REWatch: Avoiding a Closing Crisis

2013-07-14T11:45:00Z REWatch: Avoiding a Closing CrisisMichelle Krueger Times Homes Columnist
July 14, 2013 11:45 am  • 

As a prospective homebuyer, you know that once you have a lender’s preapproval in hand, it’s time to shop for a home. If you’re working with an experienced and professional Realtor®, you also know that it’s not the time to be making any other major purchases with credit.

If not, some borrowers assume that once a lender is satisfied with their financial status, they can begin making a few purchases for their soon-to-be new home.

However since 2010, Fannie Mae has required lenders to recheck a borrower’s credit right before closing a mortgage. If new liabilities pop up, the loan may be delayed or even canceled.

Herm Hoge, broker/owner with his wife Kris of RE/MAX Realty Associates in Munster, experienced this with one of his listings.

“We were three days away from closing so my seller was already packed and moved out,” he explained. “Then, we hear the closing has been delayed. Needless to say this was not good news. The buyer apparently was shopping for a new television and stereo system and got talked into a 0 percent financing deal with no payments for year. That’s all it took to derail things. We were able to close two and a half weeks later after the buyer had a family member pay off the electronics purchase and gift it to him. We were lucky.”

Moral of the story: buyers waiting to close on a mortgage should avoid doing anything that might change their credit picture until after the documents are signed and the money is delivered.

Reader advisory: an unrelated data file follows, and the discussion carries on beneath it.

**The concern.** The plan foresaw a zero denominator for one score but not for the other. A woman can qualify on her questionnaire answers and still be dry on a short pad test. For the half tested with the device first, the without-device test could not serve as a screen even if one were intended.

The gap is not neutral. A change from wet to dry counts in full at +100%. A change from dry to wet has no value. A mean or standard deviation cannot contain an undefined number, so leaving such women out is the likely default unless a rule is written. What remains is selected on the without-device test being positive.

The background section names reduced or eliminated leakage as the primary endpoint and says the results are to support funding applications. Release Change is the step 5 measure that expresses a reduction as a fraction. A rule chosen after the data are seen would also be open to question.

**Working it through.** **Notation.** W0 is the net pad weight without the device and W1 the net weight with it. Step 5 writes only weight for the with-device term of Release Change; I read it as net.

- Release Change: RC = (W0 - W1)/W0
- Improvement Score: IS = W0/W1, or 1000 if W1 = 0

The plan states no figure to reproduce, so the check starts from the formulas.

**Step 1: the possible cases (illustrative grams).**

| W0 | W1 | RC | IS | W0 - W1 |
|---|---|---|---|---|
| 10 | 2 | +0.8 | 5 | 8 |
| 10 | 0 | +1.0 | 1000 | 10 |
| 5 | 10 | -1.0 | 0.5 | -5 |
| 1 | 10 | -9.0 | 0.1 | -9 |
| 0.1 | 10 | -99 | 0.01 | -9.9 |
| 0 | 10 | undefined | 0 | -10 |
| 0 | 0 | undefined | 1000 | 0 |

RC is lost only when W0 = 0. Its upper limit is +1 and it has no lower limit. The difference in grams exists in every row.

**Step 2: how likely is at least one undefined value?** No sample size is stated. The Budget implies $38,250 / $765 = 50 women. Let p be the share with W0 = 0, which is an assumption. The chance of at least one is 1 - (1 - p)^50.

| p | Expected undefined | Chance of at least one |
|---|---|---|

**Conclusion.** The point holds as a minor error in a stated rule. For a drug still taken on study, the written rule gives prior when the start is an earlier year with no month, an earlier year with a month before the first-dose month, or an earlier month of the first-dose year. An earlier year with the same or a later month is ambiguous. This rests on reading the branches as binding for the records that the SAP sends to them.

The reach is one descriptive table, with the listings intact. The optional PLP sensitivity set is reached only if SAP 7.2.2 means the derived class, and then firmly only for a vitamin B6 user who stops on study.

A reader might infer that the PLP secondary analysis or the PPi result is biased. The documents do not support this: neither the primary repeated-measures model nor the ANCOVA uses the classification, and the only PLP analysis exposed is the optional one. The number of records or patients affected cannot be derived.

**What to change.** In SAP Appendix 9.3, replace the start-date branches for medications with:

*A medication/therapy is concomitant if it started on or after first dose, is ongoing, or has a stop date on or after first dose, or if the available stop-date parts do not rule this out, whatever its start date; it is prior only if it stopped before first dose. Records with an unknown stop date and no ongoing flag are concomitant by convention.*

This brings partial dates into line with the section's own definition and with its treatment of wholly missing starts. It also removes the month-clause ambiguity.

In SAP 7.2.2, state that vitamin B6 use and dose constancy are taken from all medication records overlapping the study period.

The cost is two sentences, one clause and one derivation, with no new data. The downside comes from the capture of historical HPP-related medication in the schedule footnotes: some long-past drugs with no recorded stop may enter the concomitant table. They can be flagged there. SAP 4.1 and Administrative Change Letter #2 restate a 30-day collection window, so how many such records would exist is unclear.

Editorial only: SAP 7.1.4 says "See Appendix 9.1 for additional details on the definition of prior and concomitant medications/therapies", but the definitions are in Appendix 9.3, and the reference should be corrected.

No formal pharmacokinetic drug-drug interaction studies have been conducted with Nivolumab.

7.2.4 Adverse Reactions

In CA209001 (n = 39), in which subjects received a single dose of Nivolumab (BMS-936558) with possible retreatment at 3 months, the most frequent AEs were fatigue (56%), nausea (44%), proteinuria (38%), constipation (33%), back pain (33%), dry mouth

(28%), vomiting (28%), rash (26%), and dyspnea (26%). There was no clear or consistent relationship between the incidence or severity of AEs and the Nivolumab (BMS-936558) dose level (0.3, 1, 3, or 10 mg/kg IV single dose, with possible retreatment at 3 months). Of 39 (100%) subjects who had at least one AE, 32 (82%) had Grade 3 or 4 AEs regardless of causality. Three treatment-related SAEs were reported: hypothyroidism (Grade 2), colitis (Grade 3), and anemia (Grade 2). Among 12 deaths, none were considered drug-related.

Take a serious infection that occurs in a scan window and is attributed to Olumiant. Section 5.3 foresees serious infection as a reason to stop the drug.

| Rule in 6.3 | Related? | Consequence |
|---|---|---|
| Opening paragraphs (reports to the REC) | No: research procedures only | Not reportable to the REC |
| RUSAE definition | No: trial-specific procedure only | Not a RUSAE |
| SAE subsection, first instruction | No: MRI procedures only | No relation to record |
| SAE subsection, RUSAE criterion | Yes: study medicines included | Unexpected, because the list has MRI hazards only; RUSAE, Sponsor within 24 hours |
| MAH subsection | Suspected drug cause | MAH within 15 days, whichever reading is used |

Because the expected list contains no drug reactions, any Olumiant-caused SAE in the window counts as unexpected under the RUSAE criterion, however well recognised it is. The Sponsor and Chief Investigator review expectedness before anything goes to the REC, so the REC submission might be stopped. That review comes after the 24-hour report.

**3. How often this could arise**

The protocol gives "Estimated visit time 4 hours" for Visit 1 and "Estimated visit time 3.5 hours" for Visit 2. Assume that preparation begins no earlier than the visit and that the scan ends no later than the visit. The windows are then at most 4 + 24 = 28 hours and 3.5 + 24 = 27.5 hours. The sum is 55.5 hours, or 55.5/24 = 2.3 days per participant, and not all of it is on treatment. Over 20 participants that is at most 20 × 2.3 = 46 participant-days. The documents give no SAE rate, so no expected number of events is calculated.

“I always tell my clients about this upfront during an introductory presentation that focuses on the entire home buying process,” said Manny Hernandez, leader of the Classic Dream Realty Team at RE/MAX Realty Associates. “I started out in this business doing mortgages and made the transition to real estate because so many of my clients asked me to help them out when buying a house. When the mortgage industry changed so dramatically in 2007, I chose to use my real estate license full time.

"I’ve been fortunate that my business has grown every year, and I attribute that to my knowledge of the mortgage industry. I learned how important it is to educate the client. But, unfortunately, I do still hear stories about people buying furniture or even a car – things they probably shouldn’t be buying anyway if owning a home is their priority right now – and not being able to close their loan when the time comes.”

While it seems reasonable to want to get that new flat-screen TV, stereo system, bed or refrigerator in time for move-in day, it’s important to avoid even the best of the best deals – since you may risk losing out on your dream home at the last minute.

That’s because most of these new purchases will show up when a new credit report is pulled, and the loan could be sent back to underwriting. If that’s the case, a new loan could potentially have a higher interest rate, further affecting debt-to-income ratios.

Also keep in mind that too many new credit inquiries – from car dealers to electronics and home retailers – can be another red flag.

While a few reasonable purchases right before closing may not affect the loan status of the most creditworthy borrowers, those with tighter finances - high debt-to-income ratios - need to be especially careful since the maximum debt-to-income ratio allowed by Fannie Mae is 45 percent (meaning that a maximum 45 percent of your gross monthly income can go to cover debt, mortgage and housing expenses).

Ultimately, the best way to avoid any last-minute problems would be for all borrowers to check with their lender before taking on any new debt.

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